10. how true. life is unpredictable yet many (myself included)look to find answers to what lies ahead. Perhaps we should just enjoy the moments life gives us and learn from the negatives that are dealt. also I have to agree,children are a blessing. I have been taught so much at the hands of little people.

  11. Wishing you deep magnificently marvelous breaths for 2011 !! I really like you!! ;o)

  12. I honor your conscious choice of humility rather than humiliation. I'm reminded of David Whyte - who I first discovered through your writing and speaking - and the insights he shares in Clear Mind, Wild Heart about the root of humus and the value of returning to the ground of our being.

    I read in your most recent post that you are a friend of Joan Borysenko's, which hardly surprises me, given how compellingly you both promote attentiveness to the body as a path to mindfulness and healing.

    I don't know if you also know Brene Brown, but I recently watched - and blogged about - an inspiring video from her TEDxHouston talk about wholeheartedness as connection through courage, vulnerability and authenticity ... which reminded me of many of the themes you so eloquently explore.

    The reason I mention all this in the context of this post (and the issue of predictability you discuss here) is that like Joan Borysenko, Brene Brown is also a scientist, and talks about the conflict she felt in her research on shame and resilience: "the goal of research is to control & predict" and after 6 years she was shocked and [initially] dismayed to discover "the outcome of the research is that the way to live is with vulnerability".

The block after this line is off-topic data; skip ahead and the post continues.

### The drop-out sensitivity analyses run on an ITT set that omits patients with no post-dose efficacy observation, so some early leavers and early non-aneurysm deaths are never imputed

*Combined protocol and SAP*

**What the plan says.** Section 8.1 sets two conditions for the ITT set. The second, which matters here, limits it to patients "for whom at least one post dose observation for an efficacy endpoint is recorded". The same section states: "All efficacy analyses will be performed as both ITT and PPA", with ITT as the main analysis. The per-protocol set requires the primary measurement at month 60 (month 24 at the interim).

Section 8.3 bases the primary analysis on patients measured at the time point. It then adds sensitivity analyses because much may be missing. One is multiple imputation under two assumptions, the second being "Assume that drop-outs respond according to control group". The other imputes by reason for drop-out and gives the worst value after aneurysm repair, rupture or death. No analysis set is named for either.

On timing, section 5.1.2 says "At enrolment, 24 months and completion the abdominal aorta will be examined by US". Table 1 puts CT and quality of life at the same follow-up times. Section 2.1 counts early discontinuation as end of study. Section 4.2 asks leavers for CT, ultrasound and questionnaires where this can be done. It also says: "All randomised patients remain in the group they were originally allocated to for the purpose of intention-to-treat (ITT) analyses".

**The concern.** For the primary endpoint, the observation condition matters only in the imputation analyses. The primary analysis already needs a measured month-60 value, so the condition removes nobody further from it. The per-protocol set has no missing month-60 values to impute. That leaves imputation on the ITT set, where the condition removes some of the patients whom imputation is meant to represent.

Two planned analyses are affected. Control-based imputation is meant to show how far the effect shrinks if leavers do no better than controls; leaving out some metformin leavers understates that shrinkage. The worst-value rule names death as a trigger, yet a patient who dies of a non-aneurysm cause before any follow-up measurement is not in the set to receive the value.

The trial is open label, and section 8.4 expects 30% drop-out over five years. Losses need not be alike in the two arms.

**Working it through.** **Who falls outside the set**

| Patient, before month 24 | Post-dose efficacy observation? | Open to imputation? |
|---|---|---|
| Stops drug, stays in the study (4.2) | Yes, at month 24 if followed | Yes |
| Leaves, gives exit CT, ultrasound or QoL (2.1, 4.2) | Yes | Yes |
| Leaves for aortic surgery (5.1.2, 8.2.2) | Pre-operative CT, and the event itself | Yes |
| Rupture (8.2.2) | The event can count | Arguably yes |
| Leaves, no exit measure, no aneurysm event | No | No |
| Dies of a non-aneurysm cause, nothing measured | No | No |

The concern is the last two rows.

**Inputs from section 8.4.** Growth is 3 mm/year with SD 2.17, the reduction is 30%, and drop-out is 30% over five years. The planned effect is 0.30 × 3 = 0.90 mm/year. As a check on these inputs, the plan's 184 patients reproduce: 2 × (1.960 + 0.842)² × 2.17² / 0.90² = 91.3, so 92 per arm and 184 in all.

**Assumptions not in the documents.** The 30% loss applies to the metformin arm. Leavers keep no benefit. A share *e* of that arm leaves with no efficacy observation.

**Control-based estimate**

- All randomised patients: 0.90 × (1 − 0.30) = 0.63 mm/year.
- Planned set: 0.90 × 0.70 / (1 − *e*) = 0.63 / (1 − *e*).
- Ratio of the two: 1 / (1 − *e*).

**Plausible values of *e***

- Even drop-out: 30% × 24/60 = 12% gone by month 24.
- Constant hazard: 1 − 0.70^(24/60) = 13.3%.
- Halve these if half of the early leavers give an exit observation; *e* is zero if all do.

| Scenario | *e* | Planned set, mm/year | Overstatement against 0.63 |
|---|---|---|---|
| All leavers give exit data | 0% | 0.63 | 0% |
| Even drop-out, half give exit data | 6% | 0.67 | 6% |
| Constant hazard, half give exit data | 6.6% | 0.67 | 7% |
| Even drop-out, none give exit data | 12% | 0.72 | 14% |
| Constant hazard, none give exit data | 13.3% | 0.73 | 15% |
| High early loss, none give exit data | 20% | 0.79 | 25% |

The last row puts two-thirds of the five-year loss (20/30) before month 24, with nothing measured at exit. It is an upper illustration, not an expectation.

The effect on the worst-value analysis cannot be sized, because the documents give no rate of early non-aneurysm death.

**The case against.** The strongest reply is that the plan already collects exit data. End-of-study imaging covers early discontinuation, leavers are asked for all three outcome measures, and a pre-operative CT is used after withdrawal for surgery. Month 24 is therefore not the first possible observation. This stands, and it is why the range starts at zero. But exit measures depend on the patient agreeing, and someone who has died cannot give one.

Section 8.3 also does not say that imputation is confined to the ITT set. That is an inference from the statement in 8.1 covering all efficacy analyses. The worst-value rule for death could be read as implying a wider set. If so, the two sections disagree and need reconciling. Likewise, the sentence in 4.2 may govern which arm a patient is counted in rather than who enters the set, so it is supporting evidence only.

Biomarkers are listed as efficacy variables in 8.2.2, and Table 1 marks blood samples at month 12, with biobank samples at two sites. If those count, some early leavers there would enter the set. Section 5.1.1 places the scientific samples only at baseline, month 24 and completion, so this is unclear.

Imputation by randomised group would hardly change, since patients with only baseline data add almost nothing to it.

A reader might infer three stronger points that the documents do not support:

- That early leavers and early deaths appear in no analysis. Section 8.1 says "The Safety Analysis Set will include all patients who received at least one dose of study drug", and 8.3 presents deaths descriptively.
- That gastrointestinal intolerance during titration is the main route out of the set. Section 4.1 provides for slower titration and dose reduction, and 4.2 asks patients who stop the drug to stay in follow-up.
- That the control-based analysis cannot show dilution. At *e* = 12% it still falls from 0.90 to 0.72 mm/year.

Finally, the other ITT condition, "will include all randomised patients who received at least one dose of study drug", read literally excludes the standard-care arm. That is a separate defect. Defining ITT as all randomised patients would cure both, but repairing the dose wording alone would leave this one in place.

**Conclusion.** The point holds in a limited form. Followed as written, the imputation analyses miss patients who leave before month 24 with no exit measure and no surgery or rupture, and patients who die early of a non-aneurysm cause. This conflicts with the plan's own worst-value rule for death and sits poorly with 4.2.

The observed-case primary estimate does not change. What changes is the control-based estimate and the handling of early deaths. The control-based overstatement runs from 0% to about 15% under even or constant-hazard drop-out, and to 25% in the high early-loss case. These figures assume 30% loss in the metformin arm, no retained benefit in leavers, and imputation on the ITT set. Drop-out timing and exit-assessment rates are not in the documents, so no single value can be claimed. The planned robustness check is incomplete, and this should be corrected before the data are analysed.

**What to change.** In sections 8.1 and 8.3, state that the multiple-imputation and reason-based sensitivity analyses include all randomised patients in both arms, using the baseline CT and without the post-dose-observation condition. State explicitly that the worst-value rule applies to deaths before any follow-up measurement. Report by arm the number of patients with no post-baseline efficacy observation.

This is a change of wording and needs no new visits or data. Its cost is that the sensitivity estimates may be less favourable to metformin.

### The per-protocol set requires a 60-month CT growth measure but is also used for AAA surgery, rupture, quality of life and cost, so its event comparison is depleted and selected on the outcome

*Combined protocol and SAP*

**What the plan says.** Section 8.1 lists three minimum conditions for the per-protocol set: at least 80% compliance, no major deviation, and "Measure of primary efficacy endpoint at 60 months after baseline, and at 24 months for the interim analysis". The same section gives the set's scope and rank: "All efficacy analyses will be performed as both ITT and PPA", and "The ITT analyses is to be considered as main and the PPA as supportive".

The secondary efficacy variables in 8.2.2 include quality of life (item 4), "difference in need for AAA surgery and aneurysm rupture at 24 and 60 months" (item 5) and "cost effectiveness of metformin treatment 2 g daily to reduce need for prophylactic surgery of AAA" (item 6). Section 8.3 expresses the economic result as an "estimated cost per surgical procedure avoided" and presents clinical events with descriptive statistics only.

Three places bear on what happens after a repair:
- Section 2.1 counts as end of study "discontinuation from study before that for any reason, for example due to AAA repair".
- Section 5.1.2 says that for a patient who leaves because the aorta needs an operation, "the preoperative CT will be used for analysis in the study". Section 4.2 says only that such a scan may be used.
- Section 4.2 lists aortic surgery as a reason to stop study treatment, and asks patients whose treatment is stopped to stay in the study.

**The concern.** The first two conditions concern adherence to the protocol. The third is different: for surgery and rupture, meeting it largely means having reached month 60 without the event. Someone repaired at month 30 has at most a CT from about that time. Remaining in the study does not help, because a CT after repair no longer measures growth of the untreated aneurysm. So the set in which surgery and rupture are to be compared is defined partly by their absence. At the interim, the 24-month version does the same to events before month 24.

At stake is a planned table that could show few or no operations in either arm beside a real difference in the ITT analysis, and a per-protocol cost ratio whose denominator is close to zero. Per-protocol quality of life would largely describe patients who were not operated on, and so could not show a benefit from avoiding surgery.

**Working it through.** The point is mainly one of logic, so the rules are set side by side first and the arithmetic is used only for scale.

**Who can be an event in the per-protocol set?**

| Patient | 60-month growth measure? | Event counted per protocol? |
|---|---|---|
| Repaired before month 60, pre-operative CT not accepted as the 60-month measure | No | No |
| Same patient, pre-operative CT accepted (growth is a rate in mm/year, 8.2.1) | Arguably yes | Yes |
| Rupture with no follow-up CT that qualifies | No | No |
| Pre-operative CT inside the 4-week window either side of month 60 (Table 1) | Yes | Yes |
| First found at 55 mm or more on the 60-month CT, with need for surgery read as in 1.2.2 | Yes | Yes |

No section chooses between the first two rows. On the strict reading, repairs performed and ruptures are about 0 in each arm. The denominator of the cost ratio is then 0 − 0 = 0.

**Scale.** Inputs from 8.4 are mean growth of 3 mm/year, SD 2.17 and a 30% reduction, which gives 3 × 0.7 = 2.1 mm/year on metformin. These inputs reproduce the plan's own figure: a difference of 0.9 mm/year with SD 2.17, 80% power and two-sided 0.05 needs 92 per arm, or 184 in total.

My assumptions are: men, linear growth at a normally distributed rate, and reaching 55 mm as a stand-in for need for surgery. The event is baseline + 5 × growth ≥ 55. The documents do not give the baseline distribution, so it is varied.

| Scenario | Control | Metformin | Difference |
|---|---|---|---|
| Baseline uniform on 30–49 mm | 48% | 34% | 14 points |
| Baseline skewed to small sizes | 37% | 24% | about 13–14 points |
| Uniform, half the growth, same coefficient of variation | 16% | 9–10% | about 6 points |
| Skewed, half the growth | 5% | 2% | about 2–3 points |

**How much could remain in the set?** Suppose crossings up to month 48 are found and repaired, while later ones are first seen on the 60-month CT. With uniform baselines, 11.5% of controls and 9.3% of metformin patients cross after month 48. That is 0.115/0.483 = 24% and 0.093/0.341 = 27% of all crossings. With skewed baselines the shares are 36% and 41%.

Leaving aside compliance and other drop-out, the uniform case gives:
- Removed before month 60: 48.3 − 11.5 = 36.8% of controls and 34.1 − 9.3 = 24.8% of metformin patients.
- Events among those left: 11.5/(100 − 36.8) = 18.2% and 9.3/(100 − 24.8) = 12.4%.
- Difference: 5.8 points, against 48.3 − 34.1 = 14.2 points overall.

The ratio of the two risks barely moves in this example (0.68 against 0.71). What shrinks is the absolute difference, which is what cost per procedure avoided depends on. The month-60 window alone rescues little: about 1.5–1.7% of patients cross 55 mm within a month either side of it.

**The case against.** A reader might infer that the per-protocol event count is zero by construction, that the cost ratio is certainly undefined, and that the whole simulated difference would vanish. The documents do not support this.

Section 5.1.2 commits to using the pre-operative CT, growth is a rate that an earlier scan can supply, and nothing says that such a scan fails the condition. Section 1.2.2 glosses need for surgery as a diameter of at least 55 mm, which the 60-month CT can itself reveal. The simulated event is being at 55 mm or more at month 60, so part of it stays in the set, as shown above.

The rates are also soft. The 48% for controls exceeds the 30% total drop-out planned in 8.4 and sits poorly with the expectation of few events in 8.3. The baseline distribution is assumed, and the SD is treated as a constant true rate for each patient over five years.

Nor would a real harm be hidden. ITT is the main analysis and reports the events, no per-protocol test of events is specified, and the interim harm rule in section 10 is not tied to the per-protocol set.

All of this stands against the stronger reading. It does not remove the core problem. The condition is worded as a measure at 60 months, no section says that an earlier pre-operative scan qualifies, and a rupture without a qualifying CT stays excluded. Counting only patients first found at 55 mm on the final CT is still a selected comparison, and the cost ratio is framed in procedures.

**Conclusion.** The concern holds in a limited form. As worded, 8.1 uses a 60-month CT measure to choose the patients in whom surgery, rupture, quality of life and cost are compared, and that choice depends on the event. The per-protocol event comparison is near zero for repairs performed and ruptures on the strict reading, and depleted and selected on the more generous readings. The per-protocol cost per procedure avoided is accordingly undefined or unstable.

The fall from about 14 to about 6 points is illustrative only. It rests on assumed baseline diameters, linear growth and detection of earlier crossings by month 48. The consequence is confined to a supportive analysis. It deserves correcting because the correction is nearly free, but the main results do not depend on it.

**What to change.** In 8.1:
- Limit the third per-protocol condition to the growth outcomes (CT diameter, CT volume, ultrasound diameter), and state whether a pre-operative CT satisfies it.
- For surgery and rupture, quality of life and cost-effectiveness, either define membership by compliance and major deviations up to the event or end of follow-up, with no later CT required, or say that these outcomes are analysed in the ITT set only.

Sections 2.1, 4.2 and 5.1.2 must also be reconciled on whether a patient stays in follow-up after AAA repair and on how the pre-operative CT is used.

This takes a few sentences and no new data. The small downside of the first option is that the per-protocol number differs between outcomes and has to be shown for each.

The other reason I wanted to mention this here is that in weaving together another blog post today, on fitting in (conforming) vs. belonging, incorporating inspiration from Brown and others, I was reminded of that exquisitely provocative passage in The Invitation about "disappointing another to be true to yourself" - which is how I ended off the post.

    In reviewing that post now, I am also reminded of The Dance (especially the Prelude), but have already written [more than] enough - on that post and here. I just wanted to mention all this because I suspect you and Brene Brown are - or would be - kindred spirits, and would likely find mutual inspiration in the same way I suspect you and Joan Borysenko relate to each other.

  13. Joe, I do not know Brene Brown but I have watched and passed along her wonderful TED talk.

    Love the idea of contrasting conforming to fit in vs. belonging- lovely!